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Tuesday, February 14, 2006

Calling All Math/Hunting/Medical/Crime Scene Reconstruction Experts

Josh has picked up the question that Taylor was asking earlier today about pellet spread and distance of 30 yards, and takes it a step further. From TPM:
Would the weapon and ammunition Dick Cheney shot have the force to imbed pellets near Whittington's heart at 30 yards? A hunter wears a decent amount of clothing over the chest, remember. So these pellets would have to have pierced his clothing, his skin and then lodged inside the body cavity, somewhere near or around his heart. The shot came from the right and the heart is on the left so that might add to the amount of tissue needing to be traversed -- but without more specifics that's hard to know for sure. That takes a decent amount of force at 30 yards. Any thoughts from our TPM hunters and clinicians?
Hope Josh will forgive me for snagging an extended quote, but this is really something that has been bugging me as well.

As a prosecutor, I had the luxury of the State Police lab guys doing crime scene reconstruction for me, figuring out all the ballistics and physics involved in shooting incidents, determining distance between the victim and the shooter by evaluating spray pattern of the shot and a whole lot of additonal factors, you name it.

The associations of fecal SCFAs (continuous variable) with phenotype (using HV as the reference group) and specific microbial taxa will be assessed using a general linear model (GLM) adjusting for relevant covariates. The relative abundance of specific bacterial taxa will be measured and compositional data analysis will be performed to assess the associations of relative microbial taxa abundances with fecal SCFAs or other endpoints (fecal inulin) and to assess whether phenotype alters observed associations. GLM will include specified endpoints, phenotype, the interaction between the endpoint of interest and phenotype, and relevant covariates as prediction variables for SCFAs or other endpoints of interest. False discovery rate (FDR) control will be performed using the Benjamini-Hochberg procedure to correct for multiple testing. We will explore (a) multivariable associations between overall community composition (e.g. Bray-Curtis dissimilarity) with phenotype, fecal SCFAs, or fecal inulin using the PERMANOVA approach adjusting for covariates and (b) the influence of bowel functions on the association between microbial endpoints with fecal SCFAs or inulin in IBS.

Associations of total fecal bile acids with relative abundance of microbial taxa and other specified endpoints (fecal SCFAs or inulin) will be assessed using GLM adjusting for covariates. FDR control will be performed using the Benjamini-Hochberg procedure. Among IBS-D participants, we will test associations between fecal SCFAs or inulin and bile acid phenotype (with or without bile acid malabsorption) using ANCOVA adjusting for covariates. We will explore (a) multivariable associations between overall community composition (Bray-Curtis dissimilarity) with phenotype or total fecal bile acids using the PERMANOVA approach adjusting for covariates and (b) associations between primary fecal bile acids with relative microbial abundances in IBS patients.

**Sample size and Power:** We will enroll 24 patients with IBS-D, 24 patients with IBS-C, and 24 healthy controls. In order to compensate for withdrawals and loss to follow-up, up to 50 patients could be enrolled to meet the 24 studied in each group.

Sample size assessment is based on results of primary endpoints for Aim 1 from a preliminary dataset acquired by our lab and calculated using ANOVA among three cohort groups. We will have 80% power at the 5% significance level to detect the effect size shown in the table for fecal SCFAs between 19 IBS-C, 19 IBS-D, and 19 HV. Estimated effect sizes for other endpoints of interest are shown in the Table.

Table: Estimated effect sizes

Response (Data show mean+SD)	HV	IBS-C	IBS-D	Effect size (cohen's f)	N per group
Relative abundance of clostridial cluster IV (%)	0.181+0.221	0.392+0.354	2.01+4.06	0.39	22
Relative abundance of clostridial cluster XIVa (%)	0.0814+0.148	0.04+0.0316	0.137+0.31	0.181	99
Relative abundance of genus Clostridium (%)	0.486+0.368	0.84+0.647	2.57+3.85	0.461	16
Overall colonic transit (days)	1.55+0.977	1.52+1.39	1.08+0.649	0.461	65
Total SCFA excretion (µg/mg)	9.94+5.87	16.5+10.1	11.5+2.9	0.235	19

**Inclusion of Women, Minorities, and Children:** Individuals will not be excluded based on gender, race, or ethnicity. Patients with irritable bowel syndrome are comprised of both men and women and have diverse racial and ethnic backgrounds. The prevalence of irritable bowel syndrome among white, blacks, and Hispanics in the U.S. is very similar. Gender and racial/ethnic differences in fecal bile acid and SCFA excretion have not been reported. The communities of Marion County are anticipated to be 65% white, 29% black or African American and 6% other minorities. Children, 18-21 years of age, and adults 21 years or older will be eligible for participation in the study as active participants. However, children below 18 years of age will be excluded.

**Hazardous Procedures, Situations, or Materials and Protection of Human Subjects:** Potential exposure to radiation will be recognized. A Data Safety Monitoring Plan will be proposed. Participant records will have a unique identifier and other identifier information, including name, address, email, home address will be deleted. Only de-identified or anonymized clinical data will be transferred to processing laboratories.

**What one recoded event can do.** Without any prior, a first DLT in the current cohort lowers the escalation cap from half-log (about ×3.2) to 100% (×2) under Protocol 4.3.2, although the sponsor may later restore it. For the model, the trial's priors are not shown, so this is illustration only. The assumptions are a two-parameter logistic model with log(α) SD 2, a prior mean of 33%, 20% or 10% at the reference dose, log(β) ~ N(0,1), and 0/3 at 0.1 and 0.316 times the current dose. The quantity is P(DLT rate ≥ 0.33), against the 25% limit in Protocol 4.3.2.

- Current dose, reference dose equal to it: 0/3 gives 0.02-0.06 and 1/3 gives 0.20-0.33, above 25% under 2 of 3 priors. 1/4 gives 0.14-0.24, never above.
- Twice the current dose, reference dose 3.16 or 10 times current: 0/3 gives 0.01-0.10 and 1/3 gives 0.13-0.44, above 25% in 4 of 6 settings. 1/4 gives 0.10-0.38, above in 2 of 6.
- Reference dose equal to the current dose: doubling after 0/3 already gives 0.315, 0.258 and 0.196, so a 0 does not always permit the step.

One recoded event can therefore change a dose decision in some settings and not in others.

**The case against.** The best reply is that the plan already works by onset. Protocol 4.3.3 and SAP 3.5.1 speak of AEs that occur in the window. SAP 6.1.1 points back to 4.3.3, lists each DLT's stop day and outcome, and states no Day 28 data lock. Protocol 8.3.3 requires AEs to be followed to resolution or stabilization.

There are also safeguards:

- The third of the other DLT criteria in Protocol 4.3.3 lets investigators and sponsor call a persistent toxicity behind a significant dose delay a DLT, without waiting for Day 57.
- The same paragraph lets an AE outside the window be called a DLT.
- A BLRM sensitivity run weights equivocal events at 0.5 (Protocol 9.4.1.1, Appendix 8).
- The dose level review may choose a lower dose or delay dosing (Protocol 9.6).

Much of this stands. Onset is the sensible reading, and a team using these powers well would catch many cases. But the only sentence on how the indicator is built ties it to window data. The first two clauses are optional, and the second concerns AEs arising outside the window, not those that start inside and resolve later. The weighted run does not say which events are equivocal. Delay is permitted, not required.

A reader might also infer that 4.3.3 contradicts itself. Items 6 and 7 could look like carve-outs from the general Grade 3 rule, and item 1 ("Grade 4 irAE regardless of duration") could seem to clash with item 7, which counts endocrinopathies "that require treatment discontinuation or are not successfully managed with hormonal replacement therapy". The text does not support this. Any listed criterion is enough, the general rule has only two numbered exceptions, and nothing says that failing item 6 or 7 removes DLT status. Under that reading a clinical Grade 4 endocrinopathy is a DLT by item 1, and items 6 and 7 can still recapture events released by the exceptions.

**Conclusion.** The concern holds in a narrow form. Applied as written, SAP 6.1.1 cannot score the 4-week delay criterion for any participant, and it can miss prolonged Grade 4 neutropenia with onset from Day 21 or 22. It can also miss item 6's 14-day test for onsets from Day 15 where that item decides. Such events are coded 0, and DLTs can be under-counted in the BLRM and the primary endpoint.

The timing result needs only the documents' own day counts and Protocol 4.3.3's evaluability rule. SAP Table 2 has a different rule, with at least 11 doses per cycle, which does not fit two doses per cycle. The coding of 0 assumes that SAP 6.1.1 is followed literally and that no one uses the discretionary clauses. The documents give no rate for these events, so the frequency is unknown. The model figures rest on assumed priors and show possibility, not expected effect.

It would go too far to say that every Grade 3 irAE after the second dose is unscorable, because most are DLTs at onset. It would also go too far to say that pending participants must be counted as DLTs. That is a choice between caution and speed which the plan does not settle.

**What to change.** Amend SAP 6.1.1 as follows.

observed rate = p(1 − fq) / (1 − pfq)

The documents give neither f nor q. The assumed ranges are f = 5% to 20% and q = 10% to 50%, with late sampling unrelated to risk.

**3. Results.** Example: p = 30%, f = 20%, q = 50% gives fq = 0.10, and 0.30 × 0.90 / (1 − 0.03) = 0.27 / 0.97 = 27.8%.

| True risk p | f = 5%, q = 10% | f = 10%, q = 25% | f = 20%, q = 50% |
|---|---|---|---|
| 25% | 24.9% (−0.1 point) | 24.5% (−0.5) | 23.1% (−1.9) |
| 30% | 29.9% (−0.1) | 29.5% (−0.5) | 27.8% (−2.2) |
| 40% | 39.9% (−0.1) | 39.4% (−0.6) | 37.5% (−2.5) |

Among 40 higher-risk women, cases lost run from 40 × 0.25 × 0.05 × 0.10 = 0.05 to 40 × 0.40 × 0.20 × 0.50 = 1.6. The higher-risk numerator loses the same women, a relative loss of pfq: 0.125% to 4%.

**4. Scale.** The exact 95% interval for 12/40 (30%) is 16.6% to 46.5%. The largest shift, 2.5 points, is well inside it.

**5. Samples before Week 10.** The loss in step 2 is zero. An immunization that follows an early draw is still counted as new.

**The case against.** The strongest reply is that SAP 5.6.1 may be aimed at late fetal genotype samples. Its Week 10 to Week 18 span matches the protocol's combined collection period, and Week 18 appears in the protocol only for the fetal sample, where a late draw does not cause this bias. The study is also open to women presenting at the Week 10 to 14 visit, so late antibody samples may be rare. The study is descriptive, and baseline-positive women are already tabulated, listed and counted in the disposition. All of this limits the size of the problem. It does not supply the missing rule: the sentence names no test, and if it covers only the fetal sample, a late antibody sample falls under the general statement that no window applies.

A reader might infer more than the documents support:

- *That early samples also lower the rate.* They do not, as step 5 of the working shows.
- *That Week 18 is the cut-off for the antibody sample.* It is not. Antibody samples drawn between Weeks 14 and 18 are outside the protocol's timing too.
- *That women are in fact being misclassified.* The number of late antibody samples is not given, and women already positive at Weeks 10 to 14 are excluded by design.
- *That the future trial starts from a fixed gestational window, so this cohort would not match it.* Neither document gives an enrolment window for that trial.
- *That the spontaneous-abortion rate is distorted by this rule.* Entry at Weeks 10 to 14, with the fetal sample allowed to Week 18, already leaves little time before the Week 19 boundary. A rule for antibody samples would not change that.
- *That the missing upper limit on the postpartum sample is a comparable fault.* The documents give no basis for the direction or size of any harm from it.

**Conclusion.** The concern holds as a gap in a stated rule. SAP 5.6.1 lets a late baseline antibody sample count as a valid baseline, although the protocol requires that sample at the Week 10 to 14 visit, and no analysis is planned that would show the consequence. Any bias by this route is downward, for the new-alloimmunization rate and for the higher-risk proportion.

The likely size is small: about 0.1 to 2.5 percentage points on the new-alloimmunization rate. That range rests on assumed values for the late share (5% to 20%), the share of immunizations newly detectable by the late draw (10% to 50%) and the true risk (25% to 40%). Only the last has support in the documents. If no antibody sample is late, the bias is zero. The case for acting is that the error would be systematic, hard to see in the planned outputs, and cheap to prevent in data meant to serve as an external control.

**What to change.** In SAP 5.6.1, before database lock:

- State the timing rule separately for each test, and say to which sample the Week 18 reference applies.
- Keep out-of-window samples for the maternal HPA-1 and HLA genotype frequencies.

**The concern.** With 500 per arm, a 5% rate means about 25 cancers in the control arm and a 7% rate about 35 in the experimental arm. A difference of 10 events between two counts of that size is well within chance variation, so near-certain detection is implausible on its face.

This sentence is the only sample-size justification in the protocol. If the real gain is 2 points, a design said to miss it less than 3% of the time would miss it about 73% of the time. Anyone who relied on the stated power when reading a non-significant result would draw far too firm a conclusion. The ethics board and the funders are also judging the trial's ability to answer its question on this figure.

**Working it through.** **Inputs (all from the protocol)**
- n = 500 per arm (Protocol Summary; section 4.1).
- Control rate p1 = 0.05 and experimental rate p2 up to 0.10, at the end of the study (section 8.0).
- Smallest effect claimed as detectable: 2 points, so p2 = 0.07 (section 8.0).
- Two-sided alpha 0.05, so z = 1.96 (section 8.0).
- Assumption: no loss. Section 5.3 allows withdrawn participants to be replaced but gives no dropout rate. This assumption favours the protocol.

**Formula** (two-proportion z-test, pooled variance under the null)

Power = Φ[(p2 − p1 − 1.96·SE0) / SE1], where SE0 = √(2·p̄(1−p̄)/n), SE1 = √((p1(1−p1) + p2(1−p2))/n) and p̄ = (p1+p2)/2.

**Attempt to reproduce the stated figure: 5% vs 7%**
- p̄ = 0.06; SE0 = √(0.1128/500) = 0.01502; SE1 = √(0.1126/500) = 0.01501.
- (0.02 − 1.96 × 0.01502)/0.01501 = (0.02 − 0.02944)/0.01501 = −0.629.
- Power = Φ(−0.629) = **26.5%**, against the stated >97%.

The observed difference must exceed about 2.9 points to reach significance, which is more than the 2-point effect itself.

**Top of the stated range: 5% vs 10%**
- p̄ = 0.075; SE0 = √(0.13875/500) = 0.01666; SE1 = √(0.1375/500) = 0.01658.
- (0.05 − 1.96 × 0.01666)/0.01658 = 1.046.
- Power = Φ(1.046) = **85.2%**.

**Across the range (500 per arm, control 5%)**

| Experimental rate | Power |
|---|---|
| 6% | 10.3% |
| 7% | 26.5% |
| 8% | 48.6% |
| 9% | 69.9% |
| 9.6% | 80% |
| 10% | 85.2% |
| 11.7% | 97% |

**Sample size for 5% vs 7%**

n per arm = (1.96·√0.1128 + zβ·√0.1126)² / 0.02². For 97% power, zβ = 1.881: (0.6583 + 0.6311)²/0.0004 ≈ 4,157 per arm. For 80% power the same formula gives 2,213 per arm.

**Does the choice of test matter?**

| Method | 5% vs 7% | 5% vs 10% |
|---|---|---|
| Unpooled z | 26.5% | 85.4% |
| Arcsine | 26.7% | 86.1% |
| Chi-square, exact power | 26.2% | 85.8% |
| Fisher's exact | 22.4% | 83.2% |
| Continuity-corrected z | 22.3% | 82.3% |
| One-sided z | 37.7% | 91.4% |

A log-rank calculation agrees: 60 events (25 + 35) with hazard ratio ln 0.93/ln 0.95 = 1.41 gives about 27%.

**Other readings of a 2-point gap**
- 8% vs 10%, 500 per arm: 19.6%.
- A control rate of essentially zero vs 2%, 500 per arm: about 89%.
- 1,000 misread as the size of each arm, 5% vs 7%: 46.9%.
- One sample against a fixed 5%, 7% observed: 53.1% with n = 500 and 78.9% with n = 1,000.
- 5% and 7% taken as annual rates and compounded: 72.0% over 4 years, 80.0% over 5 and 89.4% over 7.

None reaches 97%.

You wouldn't believe how much goes into this sort of scene reconstruction: WV has had one of the preeminant firearms and ballistics investigators in the nation for years (although he was, sadly, on the edge of retirement around the time that I was leaving work, so I'm not certain he's still on the job at the moment), a fellow who used to go to the FBI crime lab to train their new folks.

He taught me a lot about crime scene and evidence work, and although I pretty much always deferred to his analysis, I made him walk me through each calculation, each assumption, each piece of evidence in the chain for every case we worked on together so that I had a complete understanding of it myself. (You can't go forward with charges on someone that put them in jeopardy for life in prison without knowing all the facts, I always thought.)